–Actual deficit hawks. Folks like my friends at the CRFB who are genuinely concerned about the impact of all this debt on government functionality and future generations.
–Keynesian types who think we’re not yet at full employment. Let’s call them NYFE’s (Not Yet Full Emp).
–Keynesian types who think we are at full employment. Let’s call them FEs.
Though our views intersect here and there, I tend not to share the concerns of the actual hawks, and I worry their arguments feed a damaging austerity agenda. It’s possible to be so focused on the future that you shortchange the present. That said, where we come together is a) deficits should generally come down, not rise, as you close in on full employment, and b) as I wrote in another piece this morning, it’s very hard to lastingly sustain and defend programs that are deficit, versus revenue, financed.
A related argument to that of the true hawks, one with which I couldn’t agree more strongly, is that not all deficit spending is created equal, and the revenue losses in the tax plan and some (not all) of the spending in the new budget deal are wasteful and terribly targeted. I’ve argued this in many other places.
But it’s the FEs and the NYFEs that interest me most. The NYFEs, among which I count myself, believe that there’s still some amount of slack in the current economy, and that those 4-6% deficits/GDPs over the next couple of years could create a high-pressure economy with more benefits than costs, especially to the least advantaged who are, in the age of inequality, the last to participate in the expansion. In fact, they’re LIFO–last in, first out–the benefits of growth take the longest to reach them but they’re the first to get smacked by the downturn.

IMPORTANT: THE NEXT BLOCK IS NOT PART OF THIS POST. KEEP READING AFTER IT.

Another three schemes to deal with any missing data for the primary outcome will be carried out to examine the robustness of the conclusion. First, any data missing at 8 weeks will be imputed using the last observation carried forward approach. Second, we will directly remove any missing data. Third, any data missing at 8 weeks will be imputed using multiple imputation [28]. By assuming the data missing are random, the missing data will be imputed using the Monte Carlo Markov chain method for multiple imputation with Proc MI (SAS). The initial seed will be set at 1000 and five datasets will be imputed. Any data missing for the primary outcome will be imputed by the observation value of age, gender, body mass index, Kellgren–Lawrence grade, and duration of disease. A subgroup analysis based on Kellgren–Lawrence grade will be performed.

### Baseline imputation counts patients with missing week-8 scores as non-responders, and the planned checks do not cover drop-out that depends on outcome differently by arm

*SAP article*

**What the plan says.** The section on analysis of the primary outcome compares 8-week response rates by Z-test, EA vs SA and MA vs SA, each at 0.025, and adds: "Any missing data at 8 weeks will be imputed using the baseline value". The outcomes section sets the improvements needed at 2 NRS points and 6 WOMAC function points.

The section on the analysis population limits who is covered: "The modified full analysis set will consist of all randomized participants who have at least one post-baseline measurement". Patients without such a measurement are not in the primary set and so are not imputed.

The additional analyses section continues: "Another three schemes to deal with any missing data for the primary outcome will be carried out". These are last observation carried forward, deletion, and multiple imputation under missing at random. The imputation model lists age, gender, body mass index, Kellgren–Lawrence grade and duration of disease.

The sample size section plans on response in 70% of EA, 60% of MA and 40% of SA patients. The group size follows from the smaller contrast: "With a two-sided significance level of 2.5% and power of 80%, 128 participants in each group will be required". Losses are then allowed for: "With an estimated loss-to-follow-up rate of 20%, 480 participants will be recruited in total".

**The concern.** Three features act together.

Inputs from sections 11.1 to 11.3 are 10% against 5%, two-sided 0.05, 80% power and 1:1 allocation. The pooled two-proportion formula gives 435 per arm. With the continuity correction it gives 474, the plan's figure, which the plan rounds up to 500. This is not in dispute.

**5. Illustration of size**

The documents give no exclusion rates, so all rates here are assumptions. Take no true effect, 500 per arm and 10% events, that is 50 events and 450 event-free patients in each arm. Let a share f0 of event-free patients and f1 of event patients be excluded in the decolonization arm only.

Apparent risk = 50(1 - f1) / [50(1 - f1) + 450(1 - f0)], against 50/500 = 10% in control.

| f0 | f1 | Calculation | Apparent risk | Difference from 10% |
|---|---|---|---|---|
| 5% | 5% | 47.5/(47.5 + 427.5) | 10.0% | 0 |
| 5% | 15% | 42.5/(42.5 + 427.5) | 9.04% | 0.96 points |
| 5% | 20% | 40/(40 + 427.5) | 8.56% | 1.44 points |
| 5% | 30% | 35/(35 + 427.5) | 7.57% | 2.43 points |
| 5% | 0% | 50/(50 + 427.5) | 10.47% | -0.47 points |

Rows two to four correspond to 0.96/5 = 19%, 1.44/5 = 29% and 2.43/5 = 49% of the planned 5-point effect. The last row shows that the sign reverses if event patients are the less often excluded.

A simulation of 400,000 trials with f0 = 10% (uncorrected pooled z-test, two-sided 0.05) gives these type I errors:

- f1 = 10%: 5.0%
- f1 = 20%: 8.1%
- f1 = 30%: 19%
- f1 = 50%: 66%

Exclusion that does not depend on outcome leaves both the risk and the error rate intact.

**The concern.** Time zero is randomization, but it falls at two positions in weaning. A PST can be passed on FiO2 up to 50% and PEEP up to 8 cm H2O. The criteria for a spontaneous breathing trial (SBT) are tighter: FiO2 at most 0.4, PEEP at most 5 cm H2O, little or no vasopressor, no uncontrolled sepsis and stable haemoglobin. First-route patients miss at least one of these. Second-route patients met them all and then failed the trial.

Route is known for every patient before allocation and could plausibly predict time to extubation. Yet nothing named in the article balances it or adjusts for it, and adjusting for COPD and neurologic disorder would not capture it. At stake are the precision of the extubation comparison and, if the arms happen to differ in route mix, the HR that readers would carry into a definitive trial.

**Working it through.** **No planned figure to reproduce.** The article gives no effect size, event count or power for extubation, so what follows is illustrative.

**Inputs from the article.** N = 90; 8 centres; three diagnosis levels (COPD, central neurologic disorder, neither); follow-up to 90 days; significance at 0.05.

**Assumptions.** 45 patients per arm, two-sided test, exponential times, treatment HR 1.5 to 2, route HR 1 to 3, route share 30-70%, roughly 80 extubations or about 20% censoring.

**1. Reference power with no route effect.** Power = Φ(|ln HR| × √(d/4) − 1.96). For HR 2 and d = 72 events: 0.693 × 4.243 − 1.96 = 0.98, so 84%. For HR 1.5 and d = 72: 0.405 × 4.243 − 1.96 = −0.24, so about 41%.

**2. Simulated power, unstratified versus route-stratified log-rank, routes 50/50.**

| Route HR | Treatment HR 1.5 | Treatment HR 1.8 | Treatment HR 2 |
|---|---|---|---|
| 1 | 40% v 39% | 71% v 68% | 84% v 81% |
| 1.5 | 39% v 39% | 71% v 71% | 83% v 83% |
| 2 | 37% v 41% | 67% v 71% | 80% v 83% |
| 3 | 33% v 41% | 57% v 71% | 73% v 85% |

Evidence? The NYFEs best evidence by far is inflation, which remains low and stable, despite much angst in recent days. Some measures of inflation expectations are showing an uptick, especially market-based measures, like TIPs breakeven rates and especially the 5-yr/5-yr forward inflation expectation rate. But survey measures haven’t yet turned up as much as the market measures, and the market measures are not pure expectation metrics; research finds they also mix in inflation premiums demanded by lenders and other short-term, volatile price pressures, like the ups-and-downs in oil prices.
Also, there’s no question in my mind that we cannot identify, within policy relevant confidence intervals, either the “natural rate” of unemployment–the lowest rate consistent with stable prices–or the level of potential GDP to shoot for (the level of GDP consistent with full resource utilization). On this latter point, I was moved by this smart, new paper by Coibion et al recently published by our Full Employment Project, showing estimates of potential that are well north of the conventional wisdom. See also the note by economist Olivier Blanchard, who’s sympathetic to the findings and particularly, the inflation point.